Review by Shent

Reviewed: 10/24/06

Don't be "oblivious" to the fact: The Elder Scrolls IV: Oblivion definitely lives up to its hype.

Despite the lame "semi-pun" in the tagline of the review, there is nothing lame about Oblivion...except,'s almost perfect!

Now, I'll be honest, I've never played any of the earlier titles in the Elder Scrolls series, except a few minutes of Morrowind on a friend's console, so The Elder Scrolls IV: Oblivion didn't seem like much to me.

Thankfully, I bought the game, played it--for hours--, and I must say: IT IS AMAZING! It truly does live up to all the hype its received, without disappointment.

However, don't get me wrong, it does have its flaws, but then again, don't all games/movies/etc. have their flaws? Everything has some sort of imperfection or imperfections, but in Oblivion's case, they are easily overlooked, by the stunning amount of detail put into the game's world, known as "Tamriel." Cyrodiil, another name constantly mentioned during gameplay refers to the Imperial (a playable race, which is basically your average modern-day human) homeland. Some confuse Cyrodiil with Tamriel, thinking Cyrodiil is the world the player and everyone else resides in, but no, it's Tamriel.

The Elder Scrolls IV: Oblivion
Gameplay: 10/10
Graphics: 10/10
Sound: 8/10
Controls: 10/10
Story: 8/10
Overall: 10/10

[Gameplay] -- 10/10

One thing that, from what I can gather, the Elder Scrolls series usually uses is a real-time battle system, none of that Final Fantasy-ish turn-based stuff, not that there's anything wrong with that style of combat. This is a good thing, as this game would really be...different if you had to wait after each attack on the enemy, and then instead of manual dodging and blocking, you'd have to rely on stats and skills.

Fortunately, that isn't the case. In addition to the wonderful combat system, Oblivion possesses amazing, though not at all flawless, artificial intelligence. Most, if not all, non-player characters in Tamriel have their own fully scripted daily routine, with the exception of quest-specific characters of course. Now, supposedly, there was an earlier AI system, which had even more randomness and possibility than the one we see on the retail version. It was edited due to some...unexpected yet hilarious NPC actions. Although I'm almost sure there is or will be some day a mod for this AI system (I wonder if that "Radiant AI" thing is close to it?), until then, we won't really be able to see it.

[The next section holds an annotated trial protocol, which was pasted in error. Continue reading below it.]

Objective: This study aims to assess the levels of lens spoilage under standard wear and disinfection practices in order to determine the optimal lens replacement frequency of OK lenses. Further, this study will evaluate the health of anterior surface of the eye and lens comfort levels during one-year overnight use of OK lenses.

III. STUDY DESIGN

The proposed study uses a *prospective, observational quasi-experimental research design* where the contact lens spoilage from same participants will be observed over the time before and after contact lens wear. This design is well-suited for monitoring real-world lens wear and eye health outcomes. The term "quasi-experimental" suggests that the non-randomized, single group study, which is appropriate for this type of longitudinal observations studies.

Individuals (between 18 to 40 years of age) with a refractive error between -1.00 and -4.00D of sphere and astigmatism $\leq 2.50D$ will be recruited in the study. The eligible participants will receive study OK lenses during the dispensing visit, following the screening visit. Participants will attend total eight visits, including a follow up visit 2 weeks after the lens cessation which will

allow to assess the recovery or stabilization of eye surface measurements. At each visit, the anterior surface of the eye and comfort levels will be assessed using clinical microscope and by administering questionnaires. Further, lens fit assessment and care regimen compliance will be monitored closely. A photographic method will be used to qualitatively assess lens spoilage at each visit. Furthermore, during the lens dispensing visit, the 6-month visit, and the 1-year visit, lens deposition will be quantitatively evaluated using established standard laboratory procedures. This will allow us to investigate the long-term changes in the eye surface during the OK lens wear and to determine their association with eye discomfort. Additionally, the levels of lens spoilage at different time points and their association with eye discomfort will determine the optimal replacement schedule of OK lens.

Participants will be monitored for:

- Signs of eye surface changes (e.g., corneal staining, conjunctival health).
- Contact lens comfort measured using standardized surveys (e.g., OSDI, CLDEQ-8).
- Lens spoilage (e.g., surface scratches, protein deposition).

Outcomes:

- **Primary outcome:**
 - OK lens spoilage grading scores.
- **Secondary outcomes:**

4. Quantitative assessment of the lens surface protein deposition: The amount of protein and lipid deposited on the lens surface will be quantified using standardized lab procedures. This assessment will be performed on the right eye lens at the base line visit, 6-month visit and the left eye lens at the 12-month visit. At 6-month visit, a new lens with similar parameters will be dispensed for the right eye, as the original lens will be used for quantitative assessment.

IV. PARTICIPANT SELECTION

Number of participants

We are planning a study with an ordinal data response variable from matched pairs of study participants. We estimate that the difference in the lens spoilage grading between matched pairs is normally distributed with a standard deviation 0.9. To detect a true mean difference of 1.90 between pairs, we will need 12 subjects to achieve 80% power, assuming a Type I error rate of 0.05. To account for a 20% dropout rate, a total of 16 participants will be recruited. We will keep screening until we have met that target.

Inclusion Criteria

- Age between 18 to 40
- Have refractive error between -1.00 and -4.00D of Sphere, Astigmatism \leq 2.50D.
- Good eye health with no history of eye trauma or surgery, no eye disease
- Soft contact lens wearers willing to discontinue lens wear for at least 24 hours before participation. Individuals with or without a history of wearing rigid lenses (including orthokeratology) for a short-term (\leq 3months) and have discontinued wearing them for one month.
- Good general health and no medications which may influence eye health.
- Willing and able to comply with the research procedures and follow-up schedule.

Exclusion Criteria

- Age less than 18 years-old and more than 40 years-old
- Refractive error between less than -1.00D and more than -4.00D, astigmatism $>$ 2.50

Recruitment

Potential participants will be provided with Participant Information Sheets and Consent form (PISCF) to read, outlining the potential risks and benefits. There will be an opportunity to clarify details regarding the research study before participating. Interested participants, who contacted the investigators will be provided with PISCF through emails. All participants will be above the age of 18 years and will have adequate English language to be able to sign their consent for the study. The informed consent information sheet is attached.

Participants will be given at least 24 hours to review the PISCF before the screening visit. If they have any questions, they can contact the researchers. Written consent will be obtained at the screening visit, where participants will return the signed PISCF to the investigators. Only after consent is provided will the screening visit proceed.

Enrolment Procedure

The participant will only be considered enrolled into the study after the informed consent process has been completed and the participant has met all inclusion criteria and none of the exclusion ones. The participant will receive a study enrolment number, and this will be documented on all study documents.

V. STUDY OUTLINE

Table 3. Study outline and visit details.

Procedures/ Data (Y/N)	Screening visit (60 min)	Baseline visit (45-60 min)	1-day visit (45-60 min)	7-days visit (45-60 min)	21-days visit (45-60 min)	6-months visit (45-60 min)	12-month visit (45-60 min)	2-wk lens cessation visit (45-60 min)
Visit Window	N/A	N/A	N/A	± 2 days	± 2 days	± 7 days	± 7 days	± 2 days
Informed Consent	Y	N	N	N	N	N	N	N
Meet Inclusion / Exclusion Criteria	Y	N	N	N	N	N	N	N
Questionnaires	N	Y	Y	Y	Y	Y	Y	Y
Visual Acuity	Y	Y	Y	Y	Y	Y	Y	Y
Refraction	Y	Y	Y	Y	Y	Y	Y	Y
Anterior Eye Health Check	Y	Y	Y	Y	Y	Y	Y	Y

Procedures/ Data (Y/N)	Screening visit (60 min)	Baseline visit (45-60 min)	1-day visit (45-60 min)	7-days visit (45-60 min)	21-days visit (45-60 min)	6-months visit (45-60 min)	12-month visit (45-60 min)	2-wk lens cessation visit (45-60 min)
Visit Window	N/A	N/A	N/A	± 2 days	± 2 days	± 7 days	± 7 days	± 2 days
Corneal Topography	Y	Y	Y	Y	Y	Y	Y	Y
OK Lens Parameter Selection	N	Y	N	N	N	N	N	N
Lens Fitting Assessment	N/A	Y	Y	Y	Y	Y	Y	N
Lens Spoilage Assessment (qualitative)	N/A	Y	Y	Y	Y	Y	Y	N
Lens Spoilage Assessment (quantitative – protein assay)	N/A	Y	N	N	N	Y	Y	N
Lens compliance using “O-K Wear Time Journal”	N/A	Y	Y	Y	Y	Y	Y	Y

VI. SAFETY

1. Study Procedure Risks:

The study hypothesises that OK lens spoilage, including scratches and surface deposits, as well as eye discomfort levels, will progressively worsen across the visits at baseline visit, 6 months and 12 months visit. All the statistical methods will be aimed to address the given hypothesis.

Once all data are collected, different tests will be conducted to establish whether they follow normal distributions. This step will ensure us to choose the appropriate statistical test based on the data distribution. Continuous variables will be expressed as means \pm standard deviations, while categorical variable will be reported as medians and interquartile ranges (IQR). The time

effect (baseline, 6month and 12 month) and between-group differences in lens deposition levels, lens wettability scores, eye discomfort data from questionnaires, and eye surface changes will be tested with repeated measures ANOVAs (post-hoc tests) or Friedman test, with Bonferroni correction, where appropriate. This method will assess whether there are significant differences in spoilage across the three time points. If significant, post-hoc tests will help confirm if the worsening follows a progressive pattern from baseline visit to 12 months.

No big deal, moving on. This one is probably one of the most impressive features in the game: the character generator, or "CharGen" for short. Now, while some wrestling games may sport a near-perfect system for designing a new character, Oblivion has boasting rights for itself. Although it's easy to ruin a character's face with inexperience, the possibilities for the CharGen are, not literally, endless! The hair styles are lacking, however, but there are plenty of mods out there for just this thing.

The game has several mini-quests and adventures, leaving hours of gameplay, and don't forget the main quest. Yes, Oblivion has its own storyline quest, which is odd at first, but later on it becomes a bit more interesting and deep. But I won't spoil anything!

Oh! One more thing, I forgot to mention. Oblivion has the Havok physics engine, which means ragdoll and interactable environment! It's features like these that really benefit a game. Very, very nice.

[Graphics] -- 10/10

Ah, yes, of course, graphics, referred to by many underage users as the "backbone" of any video game. Although graphics aren't everything in my book (seeing as Star Ocean: The Second Story remains my favorite game ever, well, next the Zelda series, I guess), Oblivion does not disappoint at all. Bethesda Softworks did a wonderful job with the environments, the characters, and heck, even the weapons and equipment. Now, due to some mod or drivers I downloaded, all the lightning is screwed up in my game, leaving everything lit up, even at night. It looks fine, and makes it easy to see, and it also allows me to run many other things on high, but sometimes I do miss the amazing lightning in Oblivion, and if you have the computer to run it, I hear the graphics are amazing. HDR, Anti-Aliasing (though they say you can't run AA and HDR simultaneously), high resolutions, yeah, must be nice, heh.